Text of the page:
CHILDREN’S SHOWS – Basil Brush’s family fun show

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Good old-fashioned fun with the Fluffy-Tailed Fella [star rating=3/5]

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The Basil Brush Family Fun Show is such traditional, end-of-the-pier fun that you can almost imagine the squawk of seagulls and waves lapping against the walls of the venue.

After more than fifty years as a performer, and in this incarnation accompanied by his much put-upon human sidekick Martin, you get exactly what you would expect from a Basil Brush show, and pretty much what you would have got at any point in his illustrious career. 

The whole gamut of kids’ cabaret is there: soaking the audience with water pistols – tick; custard pies – tick; kids on stage – tick. 

Is it still amusing to see a puppet behind a desk pretend to go down an escalator and up in a lift to bounce on a trampoline?  As it happens, it really is.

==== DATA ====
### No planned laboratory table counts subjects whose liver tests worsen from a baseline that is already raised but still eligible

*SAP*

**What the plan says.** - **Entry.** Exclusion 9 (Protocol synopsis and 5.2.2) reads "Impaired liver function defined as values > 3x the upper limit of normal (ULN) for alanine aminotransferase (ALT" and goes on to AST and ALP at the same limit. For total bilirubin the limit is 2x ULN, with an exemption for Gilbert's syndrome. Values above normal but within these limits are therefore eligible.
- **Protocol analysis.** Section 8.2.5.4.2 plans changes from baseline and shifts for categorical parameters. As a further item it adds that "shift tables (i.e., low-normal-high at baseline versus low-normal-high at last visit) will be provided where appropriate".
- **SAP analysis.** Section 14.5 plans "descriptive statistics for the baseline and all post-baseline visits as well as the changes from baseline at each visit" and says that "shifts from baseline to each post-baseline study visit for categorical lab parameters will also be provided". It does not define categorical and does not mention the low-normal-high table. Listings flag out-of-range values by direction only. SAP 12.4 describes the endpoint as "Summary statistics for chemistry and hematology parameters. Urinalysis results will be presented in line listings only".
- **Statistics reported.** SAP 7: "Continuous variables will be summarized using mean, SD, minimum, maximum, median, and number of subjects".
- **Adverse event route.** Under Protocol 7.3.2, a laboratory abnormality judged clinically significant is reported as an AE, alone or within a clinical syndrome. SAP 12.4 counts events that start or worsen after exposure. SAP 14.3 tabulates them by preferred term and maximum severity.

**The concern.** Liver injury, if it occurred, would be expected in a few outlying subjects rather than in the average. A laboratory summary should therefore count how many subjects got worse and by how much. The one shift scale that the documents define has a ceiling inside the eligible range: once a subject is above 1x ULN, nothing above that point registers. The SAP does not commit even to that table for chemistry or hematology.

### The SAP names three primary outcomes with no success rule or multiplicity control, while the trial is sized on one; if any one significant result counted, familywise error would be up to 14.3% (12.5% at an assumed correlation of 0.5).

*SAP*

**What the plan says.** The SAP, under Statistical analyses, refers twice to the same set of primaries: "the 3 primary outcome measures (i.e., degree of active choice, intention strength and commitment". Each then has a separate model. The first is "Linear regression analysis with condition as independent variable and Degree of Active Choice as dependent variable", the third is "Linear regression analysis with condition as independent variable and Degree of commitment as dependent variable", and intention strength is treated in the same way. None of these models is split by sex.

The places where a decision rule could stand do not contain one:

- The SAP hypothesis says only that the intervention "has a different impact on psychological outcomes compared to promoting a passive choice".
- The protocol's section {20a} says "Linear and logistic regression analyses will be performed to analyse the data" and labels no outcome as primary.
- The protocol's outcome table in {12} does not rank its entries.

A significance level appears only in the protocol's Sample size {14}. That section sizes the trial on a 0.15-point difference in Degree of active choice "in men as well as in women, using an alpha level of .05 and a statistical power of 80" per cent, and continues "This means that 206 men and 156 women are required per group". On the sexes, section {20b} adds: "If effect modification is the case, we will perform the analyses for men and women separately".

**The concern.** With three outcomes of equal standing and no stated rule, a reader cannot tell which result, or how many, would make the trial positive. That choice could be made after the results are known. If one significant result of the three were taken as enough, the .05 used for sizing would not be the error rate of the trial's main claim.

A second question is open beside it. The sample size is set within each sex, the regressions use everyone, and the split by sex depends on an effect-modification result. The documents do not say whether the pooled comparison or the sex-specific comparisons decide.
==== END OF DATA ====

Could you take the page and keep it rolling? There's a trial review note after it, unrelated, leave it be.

Lots of the jokes rely on toilet humour, but bottoms and flatulence will always be hilarious to children, and Basil knows what he is good at. 

As you would expect, call and response with the audience is a fundamental element of the show. 

It worked best when the audience were rehearsed in advance in the responses, with “the fluffy-tailed fella” introducing his catchphrase as, “The immortal lines, Boom! Boom!”. 

The production seems very aware that this generation has not necessarily grown up with Mr Brush, and they are happy to tell us when to “Boom! Boom!”, which always takes the pressure off an audience.

For a dash of currency, the show is loosely based around The Greatest Showman with some well-known songs cropping up and Martin dressed up as a ringmaster. 

A little more care could have been taken with the staging: the costumes do not fit, and you couldn’t really hear Basil over the music when he was singing.

However, the main prop PANTS the surrogate Alexa went down well with the children, and I doubt anyone had really turned up for the stagecraft.

The Basil Brush Family Fun Show knows exactly what it is, and unashamedly revels in it. 

And who knew, for all their supposed sophistication and addiction to screens, this roomful of primary school-aged children loved every second of it.